<VPNGatewayAddress>104.41.179.89</VPNGatewayAddress>

      </LocalNetworkSite>

    </LocalNetworkSites>

    <VirtualNetworkSites>

      <VirtualNetworkSite name="Vnet1" Location="East Asia">

        <AddressSpace>

          <AddressPrefix>192.168.1.0/24</AddressPrefix>

        </AddressSpace>

        <Subnets>

          <Subnet name="Subnet-1">

            <AddressPrefix>192.168.1.0/27</AddressPrefix>

          </Subnet>

          <Subnet name="GatewaySubnet">

            <AddressPrefix>192.168.1.32/29</AddressPrefix>

          </Subnet>

        </Subnets>

        <DnsServersRef>

          <DnsServerRef name="DNS1" />

        </DnsServersRef>

        <Gateway>

          <ConnectionsToLocalNetwork>

            <LocalNetworkSiteRef name="Vnet2">

              <Connection type="IPsec" />

            </LocalNetworkSiteRef>

            <LocalNetworkSiteRef name="Vnet3">

              <Connection type="IPsec" />

            </LocalNetworkSiteRef>

          </ConnectionsToLocalNetwork>

        </Gateway>

      </VirtualNetworkSite>

      <VirtualNetworkSite name="VNet2" Location="Japan West">

        <AddressSpace>

          <AddressPrefix>192.168.2.0/24</AddressPrefix>

        </AddressSpace>

        <Subnets>

          <Subnet name="Subnet-1">

            <AddressPrefix>192.168.2.0/27</AddressPrefix>

          </Subnet>

          <Subnet name="GatewaySubnet">

            <AddressPrefix>192.168.2.32/29</AddressPrefix>

          </Subnet>

        </Subnets>

        <DnsServersRef>

          <DnsServerRef name="DNS2" />

        </DnsServersRef>

        <Gateway>

          <ConnectionsToLocalNetwork>

            <LocalNetworkSiteRef name="Vnet13">

              <Connection type="IPsec" />

            </LocalNetworkSiteRef>

          </ConnectionsToLocalNetwork>

        </Gateway>

      </VirtualNetworkSite>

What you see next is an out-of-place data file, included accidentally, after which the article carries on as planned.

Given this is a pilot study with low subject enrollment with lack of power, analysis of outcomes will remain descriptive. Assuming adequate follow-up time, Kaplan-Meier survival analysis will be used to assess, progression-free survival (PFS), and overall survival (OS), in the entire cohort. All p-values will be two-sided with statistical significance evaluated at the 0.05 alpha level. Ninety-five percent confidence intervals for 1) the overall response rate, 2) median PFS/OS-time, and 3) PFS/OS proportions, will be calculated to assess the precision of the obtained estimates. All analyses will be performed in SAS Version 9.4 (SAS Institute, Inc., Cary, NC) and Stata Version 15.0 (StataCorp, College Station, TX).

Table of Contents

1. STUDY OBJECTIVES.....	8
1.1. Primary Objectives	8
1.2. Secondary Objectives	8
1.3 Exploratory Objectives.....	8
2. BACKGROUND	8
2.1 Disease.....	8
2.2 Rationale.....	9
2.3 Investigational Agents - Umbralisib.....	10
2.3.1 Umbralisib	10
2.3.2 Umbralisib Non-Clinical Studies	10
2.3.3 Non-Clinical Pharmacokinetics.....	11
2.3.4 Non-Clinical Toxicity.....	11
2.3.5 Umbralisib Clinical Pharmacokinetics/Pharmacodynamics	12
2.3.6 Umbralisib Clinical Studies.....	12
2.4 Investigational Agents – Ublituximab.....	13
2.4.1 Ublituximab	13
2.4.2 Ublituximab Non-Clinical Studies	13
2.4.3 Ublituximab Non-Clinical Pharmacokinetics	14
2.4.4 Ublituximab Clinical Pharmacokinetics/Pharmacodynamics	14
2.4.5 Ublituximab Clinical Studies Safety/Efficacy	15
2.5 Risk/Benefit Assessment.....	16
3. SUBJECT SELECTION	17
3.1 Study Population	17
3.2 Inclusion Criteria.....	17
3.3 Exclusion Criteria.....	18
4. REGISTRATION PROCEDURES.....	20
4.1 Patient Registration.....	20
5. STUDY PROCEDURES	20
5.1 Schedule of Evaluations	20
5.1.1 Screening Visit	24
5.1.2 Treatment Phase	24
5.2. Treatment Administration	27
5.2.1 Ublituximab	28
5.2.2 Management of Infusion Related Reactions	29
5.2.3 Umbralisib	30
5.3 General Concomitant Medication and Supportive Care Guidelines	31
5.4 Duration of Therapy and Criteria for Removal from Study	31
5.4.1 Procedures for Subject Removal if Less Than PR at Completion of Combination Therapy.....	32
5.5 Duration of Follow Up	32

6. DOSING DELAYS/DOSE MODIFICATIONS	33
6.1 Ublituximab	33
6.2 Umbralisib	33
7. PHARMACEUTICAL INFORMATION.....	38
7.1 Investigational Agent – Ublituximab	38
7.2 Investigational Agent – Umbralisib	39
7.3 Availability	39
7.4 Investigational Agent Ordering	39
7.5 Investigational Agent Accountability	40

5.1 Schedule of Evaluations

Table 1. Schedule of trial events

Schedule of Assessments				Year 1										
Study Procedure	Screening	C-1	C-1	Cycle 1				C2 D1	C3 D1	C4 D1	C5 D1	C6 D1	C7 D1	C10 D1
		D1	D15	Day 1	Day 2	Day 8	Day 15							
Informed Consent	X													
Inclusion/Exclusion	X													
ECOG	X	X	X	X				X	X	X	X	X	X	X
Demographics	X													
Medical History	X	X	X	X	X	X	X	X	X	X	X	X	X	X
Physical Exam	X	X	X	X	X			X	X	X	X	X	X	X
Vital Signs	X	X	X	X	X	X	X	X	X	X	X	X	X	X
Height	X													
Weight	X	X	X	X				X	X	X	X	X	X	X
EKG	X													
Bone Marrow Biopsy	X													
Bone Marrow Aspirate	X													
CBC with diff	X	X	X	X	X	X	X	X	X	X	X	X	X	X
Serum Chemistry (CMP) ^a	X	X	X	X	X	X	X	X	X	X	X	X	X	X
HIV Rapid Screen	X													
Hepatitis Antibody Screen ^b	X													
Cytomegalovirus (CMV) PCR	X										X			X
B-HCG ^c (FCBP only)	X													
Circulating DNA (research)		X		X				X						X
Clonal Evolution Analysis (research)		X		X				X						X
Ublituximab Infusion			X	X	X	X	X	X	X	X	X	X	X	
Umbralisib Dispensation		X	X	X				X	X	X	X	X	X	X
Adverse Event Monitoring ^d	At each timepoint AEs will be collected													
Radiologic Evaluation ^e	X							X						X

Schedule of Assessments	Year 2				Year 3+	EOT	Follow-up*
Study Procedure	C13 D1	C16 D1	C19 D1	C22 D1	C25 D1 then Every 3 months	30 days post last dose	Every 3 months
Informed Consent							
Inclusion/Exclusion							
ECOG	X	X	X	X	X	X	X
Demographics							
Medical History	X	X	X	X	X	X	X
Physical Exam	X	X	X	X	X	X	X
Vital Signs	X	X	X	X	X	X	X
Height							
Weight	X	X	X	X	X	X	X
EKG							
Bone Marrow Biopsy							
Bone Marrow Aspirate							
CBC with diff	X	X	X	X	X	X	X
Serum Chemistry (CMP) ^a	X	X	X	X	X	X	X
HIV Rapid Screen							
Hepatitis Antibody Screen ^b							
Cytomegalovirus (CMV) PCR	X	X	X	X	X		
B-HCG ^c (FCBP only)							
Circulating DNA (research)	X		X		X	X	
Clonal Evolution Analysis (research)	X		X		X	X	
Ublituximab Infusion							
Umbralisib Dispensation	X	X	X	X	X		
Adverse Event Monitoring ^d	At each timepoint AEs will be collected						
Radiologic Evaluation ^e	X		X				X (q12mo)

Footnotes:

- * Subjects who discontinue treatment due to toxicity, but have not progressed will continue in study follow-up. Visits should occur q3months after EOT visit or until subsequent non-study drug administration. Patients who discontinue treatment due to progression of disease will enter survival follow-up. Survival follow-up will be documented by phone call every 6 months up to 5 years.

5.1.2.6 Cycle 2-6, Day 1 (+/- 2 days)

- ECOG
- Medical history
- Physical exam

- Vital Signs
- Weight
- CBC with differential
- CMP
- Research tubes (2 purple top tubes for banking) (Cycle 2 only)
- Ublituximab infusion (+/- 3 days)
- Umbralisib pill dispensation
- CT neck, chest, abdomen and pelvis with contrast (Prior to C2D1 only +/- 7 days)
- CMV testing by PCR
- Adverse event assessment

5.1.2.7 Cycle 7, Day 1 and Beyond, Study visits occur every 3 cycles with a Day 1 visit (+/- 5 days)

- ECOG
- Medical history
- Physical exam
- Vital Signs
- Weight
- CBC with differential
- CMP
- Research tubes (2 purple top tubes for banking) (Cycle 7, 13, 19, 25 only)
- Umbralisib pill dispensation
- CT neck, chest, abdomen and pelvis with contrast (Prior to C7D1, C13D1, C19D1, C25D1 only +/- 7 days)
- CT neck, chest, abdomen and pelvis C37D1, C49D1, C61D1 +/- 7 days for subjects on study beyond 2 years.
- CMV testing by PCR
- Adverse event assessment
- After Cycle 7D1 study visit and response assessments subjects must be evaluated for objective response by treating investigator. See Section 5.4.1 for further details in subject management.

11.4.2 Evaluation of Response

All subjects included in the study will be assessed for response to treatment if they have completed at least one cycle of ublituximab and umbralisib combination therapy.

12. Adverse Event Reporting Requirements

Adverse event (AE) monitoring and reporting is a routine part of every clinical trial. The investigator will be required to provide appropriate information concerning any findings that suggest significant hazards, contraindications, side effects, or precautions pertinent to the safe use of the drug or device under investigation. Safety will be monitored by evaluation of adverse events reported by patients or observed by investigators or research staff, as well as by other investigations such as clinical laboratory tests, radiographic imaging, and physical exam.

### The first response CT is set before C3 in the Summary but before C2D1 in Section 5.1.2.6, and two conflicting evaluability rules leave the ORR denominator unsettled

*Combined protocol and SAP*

<VirtualNetworkSite name="VNet3" Location="Japan East">

        <AddressSpace>

          <AddressPrefix>192.168.3.0/24</AddressPrefix>

        </AddressSpace>

        <Subnets>

          <Subnet name="Subnet-1">

            <AddressPrefix>192.168.3.0/27</AddressPrefix>

          </Subnet>

          <Subnet name="GatewaySubnet">

            <AddressPrefix>192.168.3.32/29</AddressPrefix>

          </Subnet>

        </Subnets>

        <DnsServersRef>

          <DnsServerRef name="DNS3" />

        </DnsServersRef>

        <Gateway>

          <ConnectionsToLocalNetwork>

            <LocalNetworkSiteRef name="Vnet12">

              <Connection type="IPsec" />

            </LocalNetworkSiteRef>

          </ConnectionsToLocalNetwork>

        </Gateway>

      </VirtualNetworkSite>

    </VirtualNetworkSites>

  </VirtualNetworkConfiguration>

</NetworkConfiguration>

 

4. After complete the NETCFG, you can import the settings into Azure Virtual Network

 

5. Finally, you need to connect the gateway, please check for detail steps: https://msdn.microsoft.com/en-us/library/azure/dn690122.aspx#BKMK_PreSharedKeys
You need to create sharedkey for each VPN. In my example, I used the following powershell cmd.

Set-AzureVNetGatewayKey -VNetName VNet1 -LocalNetworkSiteName VNet2 -SharedKey herbchung
Set-AzureVNetGatewayKey -VNetName VNet1 -LocalNetworkSiteName Vnet3 -SharedKey herbchung

Set-AzureVNetGatewayKey -VNetName Vnet2 -LocalNetworkSiteName Vnet13 -SharedKey herbchung

Set-AzureVNetGatewayKey -VNetName Vnet3 -LocalNetworkSiteName Vnet12 -SharedKey herbchung

 

6. After the setup, you should find the Vnet has connected by our architecture design.

 

Now, the virtual network has been set up. Let’s do an experiment to create VM in Vnet2 and Vnet3 and see if they can communicate with each other.

 The IP Address of VM in Vnet2 is 192.168.2.4

The IP Address of VM in Vnet3 is 192.168.3.4

 

We try to ping from Vnet2 to Vnet3 and try to ping from Vnet3 to Vnet2. The ping is successful.
 

Comments (1)
  1. C. Jensen says:

    Hello Herb

    I am trying to do the same, using Azure Resource Manager, but I cannot figure out hoe to export/import the network configuration. Do you know how to do that?
    Using the classic management portal is not an option for me, because of our subscription type.